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The whole world knows the way to the Leiden institute in Morocco

A delegation from Leiden University visited the Netherlands Institute Morocco (Nimar) in Rabat at the end of February. For a whole host of disciplines, this Leiden institute with a national mission is an important hub for collaboration with Morocco and Africa. The delegation met students, researchers and authorities. Everyone knows the way to Nimar.

Nimar in Rabat.

Nimar is housed in a white building among the palm trees in Rabat, the Moroccan capital. The Dutch drizzle seems to have travelled with the delegation to the otherwise dry and sunny Morocco. Inside students are practising their Arabic and working on their research, and researchers are meeting one another. And they are not thin on the ground. Because it’s not just students and institutions from all over the Netherlands and Morocco who come to Rabat, but also students, PhD candidates and researchers from other European, African and Asian countries. Nimar not only facilitates research and teaching but also serves as an expertise centre. ‘We are a Leiden institute but we work with the whole world’, says Léon Buskens, Nimar director and Professor of Law and Culture in Islamic Societies.

Four centuries of ties

The ties between the Netherlands and Morocco go back over four hundred centuries. In 1605, the Netherlands was the first European power to establish diplomatic relations with Morocco. This long-standing relationship is still evident today. In the 400,000-strong community in the Netherlands with Moroccan roots, for example. And in the many interests the two countries share in terms of trade, culture, migration, security and sustainable development.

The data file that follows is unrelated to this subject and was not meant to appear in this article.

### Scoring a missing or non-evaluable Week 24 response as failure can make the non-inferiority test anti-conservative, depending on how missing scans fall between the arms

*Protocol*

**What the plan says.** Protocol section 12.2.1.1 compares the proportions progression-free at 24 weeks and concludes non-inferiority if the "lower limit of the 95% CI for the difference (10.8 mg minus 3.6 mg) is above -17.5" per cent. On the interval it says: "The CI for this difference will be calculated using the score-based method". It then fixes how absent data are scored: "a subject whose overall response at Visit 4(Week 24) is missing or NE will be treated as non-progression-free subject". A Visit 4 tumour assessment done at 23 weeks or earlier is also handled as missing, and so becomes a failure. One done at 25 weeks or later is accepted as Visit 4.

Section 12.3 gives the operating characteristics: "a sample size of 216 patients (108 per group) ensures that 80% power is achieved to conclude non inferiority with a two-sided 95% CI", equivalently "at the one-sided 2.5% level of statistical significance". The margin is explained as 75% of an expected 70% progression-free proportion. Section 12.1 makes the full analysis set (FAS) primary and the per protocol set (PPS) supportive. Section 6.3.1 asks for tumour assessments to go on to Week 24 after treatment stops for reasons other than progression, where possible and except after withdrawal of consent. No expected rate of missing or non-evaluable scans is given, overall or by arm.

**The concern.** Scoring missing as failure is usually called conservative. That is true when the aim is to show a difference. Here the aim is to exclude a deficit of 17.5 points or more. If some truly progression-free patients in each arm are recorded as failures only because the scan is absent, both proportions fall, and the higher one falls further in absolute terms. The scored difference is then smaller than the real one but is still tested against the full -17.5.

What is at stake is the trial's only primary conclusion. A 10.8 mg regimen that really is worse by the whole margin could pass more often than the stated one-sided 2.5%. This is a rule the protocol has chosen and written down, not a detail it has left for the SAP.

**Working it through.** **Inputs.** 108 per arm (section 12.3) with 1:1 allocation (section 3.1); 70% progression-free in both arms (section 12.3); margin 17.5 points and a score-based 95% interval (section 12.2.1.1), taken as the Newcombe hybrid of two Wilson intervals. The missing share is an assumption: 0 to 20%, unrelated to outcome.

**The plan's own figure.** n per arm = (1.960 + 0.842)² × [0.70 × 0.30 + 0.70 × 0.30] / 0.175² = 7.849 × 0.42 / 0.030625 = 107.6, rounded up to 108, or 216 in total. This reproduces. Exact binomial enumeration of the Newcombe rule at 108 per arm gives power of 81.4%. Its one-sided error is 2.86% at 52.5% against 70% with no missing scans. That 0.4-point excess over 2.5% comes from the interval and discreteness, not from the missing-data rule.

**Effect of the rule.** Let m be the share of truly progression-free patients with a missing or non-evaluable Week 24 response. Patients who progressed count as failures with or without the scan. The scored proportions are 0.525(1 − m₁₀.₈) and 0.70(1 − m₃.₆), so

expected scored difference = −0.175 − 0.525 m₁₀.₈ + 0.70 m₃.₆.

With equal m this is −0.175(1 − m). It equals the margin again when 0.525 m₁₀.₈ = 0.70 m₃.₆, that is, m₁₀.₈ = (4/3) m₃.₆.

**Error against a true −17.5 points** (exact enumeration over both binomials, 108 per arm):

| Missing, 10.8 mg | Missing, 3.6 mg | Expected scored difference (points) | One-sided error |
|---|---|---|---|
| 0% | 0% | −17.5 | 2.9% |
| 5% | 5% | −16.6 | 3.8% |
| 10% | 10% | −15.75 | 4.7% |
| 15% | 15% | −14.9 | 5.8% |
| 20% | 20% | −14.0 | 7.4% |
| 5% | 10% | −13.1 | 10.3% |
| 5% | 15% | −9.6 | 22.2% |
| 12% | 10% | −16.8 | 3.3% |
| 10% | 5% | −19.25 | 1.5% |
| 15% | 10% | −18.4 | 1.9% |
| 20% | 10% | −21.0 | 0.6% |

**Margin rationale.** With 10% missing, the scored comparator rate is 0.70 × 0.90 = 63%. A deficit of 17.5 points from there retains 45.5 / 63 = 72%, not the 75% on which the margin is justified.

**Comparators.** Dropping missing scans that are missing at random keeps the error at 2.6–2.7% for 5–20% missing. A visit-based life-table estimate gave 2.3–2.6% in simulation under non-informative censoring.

‘Nimar is part of that long history’, says Annetje Ottow, President of the Executive Board. It is unique that we at Leiden University can strengthen that relationship with our research and teaching. We share our knowledge and, vice versa, can learn a lot from Morocco and other African countries. This is a fantastic opportunity for all educational institutions that make use of Nimar.’

Bridge between Europe and Africa

Morocco sees itself not only as a gateway for Europe to the rest of Africa but also as a bridge from Africa to Europe. ‘The beauty of Nimar is that from Rabat, they can see how Morocco is positioning itself’, says Marleen Dekker, Professor of Inclusive Development in Africa and Director of the African Studies Centre Leiden. ‘We need to appreciate how we in the Netherlands often have a Western perspective on Africa and the world, and that we can learn a lot from the African perspective. The Nimar library is a good example of this.’ Nimar collects cultural and academic productions from Morocco and sends them to the University Libraries Leiden, which makes them available to a wide public.

Teaching in Rabat

One floor below the Nimar library, Middle Eastern Studies students are having an Arabic lesson. Two students say they are learning much more in Rabat than from their classes alone. ‘The excursions we take really stand out’, says Hasan. ‘Then you see the history you’ve learned about. You can’t reproduce such an experience in the Netherlands.’

His fellow student Nassreddin is surprised by all the speakers Nimar invites. ‘A politician recently came who is very critical of the regime and today the adviser to the king, André Azoulay, is coming to talk to us.’ Azoulay spoke to students from Nimar and the Dutch delegation about Moroccan policy and how Muslims, Jews and Christians live together in Morocco.

Wrong impression of Morocco